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Last Updated: Tuesday, 3 January 2006, 20:01 GMT
Hewitt slams NHS trust overspend
Patricia Hewitt
Patricia Hewitt said the trust must get its spending under control
The health secretary has criticised an NHS trust which has stopped offering patients the heart treatment procedure which Tony Blair underwent last year.

Cardiac ablation therapy to control an irregular heartbeat will no longer be available to most patients at the John Radcliffe hospital in Oxford.

The decision was blamed on a lack of funding by hospital chiefs.

But Patricia Hewitt said: "Gordon Brown has written a very, very big cheque for the NHS. But it is not a blank cheque."

Ms Hewitt denied that waiting list targets had forced the hospital to stop the routine operation and blamed its bosses for failing to manage their budget effectively.

'Hugely increased budgets'

Ms Hewitt said: "Unfortunately the NHS in Oxford - including the Radcliffe - has been overspending on its budget despite the fact that they have got more money than they have ever had before.

CATHETER ABLATION
A wire catheter is fed in through a vein in the groin, up to the heart
Electrical sensors at the tip of the catheter allow the surgeon to find the short circuit
The catheter then delivers electrical pulses which destroy - ablate - the short circuit

"They are having to deal with that situation because clearly we cannot have a position where Oxford or a few other areas of the country are overspending on these hugely increased budgets.

"I am proud of the fact that we have set a target that nobody should be waiting for an operation or a hospital treatment for more than six months."

Up to 100 patients are thought to have been affected by the decision to cut the procedure.

The therapy - which can free patients from feeling dizzy and tired - uses radio frequency energy to correct abnormal heart rhythms.

'Clinical priority'

Melanie Proudfoot, for the Oxford Radcliffe Trust, said: "The Oxfordshire NHS Priorities Forum, which considers the clinical and cost-effectiveness of treatments, has reviewed cardiac ablation as a treatment and has issued new guidelines.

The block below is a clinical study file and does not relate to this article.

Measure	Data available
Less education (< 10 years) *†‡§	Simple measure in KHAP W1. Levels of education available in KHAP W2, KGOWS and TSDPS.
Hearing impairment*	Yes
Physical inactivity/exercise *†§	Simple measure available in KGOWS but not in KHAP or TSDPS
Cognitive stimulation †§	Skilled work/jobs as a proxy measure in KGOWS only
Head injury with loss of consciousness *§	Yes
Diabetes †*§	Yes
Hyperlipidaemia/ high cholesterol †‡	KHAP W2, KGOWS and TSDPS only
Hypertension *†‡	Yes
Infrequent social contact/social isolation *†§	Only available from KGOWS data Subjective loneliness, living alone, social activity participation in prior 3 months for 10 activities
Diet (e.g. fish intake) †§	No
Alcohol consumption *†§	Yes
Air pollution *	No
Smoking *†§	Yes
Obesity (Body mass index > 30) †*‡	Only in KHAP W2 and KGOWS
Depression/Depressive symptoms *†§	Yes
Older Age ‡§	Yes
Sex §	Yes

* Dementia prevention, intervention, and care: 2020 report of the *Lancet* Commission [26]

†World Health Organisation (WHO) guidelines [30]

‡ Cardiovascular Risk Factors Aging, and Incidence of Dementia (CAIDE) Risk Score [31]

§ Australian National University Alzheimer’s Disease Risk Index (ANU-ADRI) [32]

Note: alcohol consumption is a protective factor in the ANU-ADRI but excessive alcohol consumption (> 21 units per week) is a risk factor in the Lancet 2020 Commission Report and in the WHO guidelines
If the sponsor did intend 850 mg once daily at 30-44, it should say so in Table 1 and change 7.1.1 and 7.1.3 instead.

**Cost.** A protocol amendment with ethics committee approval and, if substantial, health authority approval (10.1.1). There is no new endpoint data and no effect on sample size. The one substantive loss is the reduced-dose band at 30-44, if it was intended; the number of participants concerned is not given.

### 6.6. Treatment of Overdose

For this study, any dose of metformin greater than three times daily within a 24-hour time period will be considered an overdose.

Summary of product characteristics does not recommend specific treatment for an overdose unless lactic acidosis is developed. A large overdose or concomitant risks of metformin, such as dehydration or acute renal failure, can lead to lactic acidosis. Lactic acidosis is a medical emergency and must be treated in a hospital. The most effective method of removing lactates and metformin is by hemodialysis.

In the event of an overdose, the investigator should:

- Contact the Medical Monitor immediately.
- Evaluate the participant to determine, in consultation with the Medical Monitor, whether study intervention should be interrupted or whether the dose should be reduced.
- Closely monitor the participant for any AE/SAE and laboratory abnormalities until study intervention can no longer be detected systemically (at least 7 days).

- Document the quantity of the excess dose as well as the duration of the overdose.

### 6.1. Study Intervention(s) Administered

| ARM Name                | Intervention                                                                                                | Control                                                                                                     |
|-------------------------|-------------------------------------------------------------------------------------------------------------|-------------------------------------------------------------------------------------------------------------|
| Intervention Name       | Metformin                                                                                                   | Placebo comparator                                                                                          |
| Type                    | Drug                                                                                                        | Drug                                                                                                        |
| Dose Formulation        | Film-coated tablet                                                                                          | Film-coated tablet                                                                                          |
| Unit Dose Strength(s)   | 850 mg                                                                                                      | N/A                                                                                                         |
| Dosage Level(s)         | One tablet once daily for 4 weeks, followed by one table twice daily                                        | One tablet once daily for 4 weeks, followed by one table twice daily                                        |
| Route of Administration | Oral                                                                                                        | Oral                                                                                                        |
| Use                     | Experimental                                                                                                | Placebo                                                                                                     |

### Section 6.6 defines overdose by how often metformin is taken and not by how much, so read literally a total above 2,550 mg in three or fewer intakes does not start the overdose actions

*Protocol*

This year, the trust was on course to break even, were it not for the contribution it is making to tackle the Oxfordshire funding gap
Oxford Radcliffe Hospitals NHS Trust spokesman

"This treatment continues to be available for those patients who are a clinical priority and in greatest need of this operation."

Another spokesman stressed the decision was not a unilateral one by the Oxford Radcliffe Hospitals NHS Trust.

He said: "The 15m deficit reported in some media for the Oxford Radcliffe Hospitals is in fact for the Oxfordshire NHS as a whole.

"In the last three years the Oxford Radcliffe Hospitals has implemented a wide range of measures to reduce its operating costs, successfully bringing them down from 8% above to 6% below the national average for acute hospitals.

"This year the Trust was on course to break even were it not for the contribution it is making to tackle the Oxfordshire funding gap."

Shadow health secretary Andrew Lansley criticised Ms Hewitt's bid to "shirk responsibility" for the situation.

"It's the government's responsibility to ensure that the reforms are introduced in a way that doesn't lead to services being cut back.

'Effective treatment'

"It is not good enough for Patricia Hewitt simply to shirk responsibility and say it is a matter for local authorities," he said.

Dr Evan Harris, Liberal Democrat MP for Oxford West and Abingdon, said: "The thing I object to the most is that they've pretended that it's a matter of effectiveness, or cost-effectiveness - that is a deceit.

"Patients were told by their consultants this was what they needed, and then they get a letter from managers implying that it's not an effective treatment.

"It is an effective treatment, and they should be entitled to it because the prime minister got it."




SEE ALSO:
Heart treatment cut at hospital
28 Dec 05 |  Oxfordshire
Blair heart treatment 'successful'
01 Oct 04 |  UK Politics


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